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Sermon: "The Place of God, Caesar, and Self"

Sermon.10.18.20

St. Paul’s Episcopal – Brookings

Fr. Larry Ort

Exodus 33.12-23; Psalm 99; 1 Thessalonians 1.1-10; Matthew 22.15-22

As we have noted, the Pharisees and the Sadducees have been questioning Jesus’ authority. Jesus’ teaching and ministry was a threat to the stablished religious system. They desired to arrest Jesus; they sought ways they might charge him with blasphemy. Last Sunday we considered the parable of the wedding banquet. While traditional interpretations held that God was the king, and Jesus was the son, I offered an interpretation in which Jesus was the man who was not wearing the wedding robe and set forth several reasons for holding this interpretation. Jesus is the odd man out – the misfit! He does not fit in to the established religious institutions or practices. Remember how he cleansed the temple and proceeded to preach to the people. The leaders, threatened and perplexed, repeatedly asked by what authority Jesus was doing these things. In today’s gospel reading we find them plotting how they might entrap Jesus.


There is an old and true saying – “Politics make strange bedfellows!” Today’s reading offers a fine example for we see the Pharisees and the Herodians have joined forces against Jesus.

The Pharisees opposed the Roman occupation. The Pharisees shunned sinners and stressed purity laws. Roman coins were idolatrous in that they bore Caesar’s image and the inscription, “Tiberius Caesar, Augustus, son of the divine Augustus, high priest;” hence, they would not possess or handle Roman coins. For this reason, money changers operated inside the temple.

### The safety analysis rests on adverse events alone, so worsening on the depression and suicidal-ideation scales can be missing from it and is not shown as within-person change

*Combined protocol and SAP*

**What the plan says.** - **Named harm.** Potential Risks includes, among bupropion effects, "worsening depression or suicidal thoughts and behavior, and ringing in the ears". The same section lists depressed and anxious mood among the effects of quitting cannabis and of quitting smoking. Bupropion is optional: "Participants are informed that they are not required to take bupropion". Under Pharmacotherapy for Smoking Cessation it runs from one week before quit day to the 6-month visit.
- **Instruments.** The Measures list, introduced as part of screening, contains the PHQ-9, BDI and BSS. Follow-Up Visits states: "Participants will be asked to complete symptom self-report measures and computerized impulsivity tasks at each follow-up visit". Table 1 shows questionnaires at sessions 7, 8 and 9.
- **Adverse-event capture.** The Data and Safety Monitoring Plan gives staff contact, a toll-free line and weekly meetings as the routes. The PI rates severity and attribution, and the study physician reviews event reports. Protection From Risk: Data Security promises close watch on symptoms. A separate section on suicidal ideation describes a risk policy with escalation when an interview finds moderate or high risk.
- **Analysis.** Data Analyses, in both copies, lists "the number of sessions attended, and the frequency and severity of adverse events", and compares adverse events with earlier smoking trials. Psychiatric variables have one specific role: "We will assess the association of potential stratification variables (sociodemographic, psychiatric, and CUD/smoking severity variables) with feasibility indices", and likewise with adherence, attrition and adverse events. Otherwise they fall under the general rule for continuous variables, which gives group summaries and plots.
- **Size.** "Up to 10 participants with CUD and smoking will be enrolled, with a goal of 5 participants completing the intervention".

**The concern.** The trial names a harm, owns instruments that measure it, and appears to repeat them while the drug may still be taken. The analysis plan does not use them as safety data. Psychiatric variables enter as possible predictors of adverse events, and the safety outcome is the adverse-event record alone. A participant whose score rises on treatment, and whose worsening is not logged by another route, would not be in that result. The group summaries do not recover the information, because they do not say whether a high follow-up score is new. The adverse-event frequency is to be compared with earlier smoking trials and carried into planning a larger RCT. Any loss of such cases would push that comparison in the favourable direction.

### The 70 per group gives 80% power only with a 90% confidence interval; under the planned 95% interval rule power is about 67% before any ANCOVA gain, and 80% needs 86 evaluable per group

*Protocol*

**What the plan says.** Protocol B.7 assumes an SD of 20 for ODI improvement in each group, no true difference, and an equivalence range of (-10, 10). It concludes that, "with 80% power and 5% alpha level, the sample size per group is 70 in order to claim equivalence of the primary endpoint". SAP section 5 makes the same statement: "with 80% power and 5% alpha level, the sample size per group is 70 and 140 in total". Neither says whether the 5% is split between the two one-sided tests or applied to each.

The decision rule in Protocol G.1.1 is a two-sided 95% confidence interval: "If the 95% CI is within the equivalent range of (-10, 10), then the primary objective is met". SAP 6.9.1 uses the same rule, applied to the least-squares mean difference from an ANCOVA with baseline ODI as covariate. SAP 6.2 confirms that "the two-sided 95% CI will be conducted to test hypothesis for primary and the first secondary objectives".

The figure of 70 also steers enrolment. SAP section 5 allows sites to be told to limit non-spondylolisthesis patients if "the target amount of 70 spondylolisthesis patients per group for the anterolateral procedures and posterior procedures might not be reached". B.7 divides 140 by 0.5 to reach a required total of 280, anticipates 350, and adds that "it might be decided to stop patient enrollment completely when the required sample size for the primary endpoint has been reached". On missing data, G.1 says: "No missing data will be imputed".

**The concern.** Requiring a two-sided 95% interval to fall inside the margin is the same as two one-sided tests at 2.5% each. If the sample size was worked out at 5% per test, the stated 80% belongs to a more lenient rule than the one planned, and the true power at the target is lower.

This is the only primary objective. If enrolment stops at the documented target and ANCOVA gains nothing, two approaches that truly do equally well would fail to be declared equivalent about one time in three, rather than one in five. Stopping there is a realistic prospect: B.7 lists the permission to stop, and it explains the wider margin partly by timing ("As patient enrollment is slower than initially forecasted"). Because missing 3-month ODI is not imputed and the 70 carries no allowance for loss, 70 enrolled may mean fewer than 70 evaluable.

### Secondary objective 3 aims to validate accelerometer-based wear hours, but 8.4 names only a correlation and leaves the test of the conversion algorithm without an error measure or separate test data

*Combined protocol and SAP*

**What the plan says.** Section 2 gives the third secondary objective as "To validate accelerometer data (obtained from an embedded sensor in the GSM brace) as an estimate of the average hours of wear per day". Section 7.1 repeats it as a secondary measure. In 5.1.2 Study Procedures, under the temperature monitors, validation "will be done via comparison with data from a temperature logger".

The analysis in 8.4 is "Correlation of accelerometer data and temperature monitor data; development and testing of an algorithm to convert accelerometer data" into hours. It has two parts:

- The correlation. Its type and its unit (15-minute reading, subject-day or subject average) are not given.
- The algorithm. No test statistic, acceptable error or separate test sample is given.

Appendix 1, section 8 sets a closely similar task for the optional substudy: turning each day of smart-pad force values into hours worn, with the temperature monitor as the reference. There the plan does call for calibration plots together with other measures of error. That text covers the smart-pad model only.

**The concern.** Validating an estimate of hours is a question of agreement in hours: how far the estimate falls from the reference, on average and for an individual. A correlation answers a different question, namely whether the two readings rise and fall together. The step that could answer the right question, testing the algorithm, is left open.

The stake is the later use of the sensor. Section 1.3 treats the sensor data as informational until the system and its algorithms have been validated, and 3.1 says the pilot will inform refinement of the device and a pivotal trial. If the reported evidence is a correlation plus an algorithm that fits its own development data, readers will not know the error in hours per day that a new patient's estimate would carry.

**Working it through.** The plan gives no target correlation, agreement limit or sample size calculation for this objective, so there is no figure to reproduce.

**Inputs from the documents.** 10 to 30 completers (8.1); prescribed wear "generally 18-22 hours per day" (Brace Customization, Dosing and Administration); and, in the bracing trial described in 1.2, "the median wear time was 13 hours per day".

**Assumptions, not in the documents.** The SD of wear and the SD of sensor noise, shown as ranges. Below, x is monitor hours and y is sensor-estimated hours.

The Herodians consisted of Jews who supported King Herod; they considered Roman authority to be legitimate and pledged their allegiance to Caesar.


Both groups opposed Jesus’ teaching and ministry. Mark’s gospel points to their opposition in two places. In Mark 3, we read how Jesus, upon entering the synagogue on the sabbath, cured a man who had a withered hand:


Jesus said to the man who had the withered hand, “Come forward.” Then he said to them, “Is it lawful to do good or to do harm on the sabbath, to save life or to kill?” But they were silent. He looked around at them with anger; he was grieved at their hardness of heart and said to the man, “Stretch out your hand.” He stretched it out, and his hand was restored. The Pharisees went out and immediately conspired with the Herodians against him, how to destroy him (Vss. 3-6; NRSV).

In Mark 8.15, Jesus cautioned the disciples: “Watch out – beware of the yeast of the Pharisees and the yeast of Herod” (NRSV).


In today’s gospel reading, a group of Pharisees and Herodians set out to entrap Jesus. Hoping Jesus may lower his defenses, they begin with a dose of false praise then pose the question meant to entrap him: “Teacher, we know that you are sincere, and teach the way of God in accordance with truth, and show deference to no one; for you do not regard people with partiality. Tell us, then, what you think. Is it lawful to pay taxes to the emperor, or not?” (Matthew 22.16-17; NRSV). If Jesus answered “Yes,” he would have offended the Pharisees; if “No,” he would have offended the Herodians and the Romans.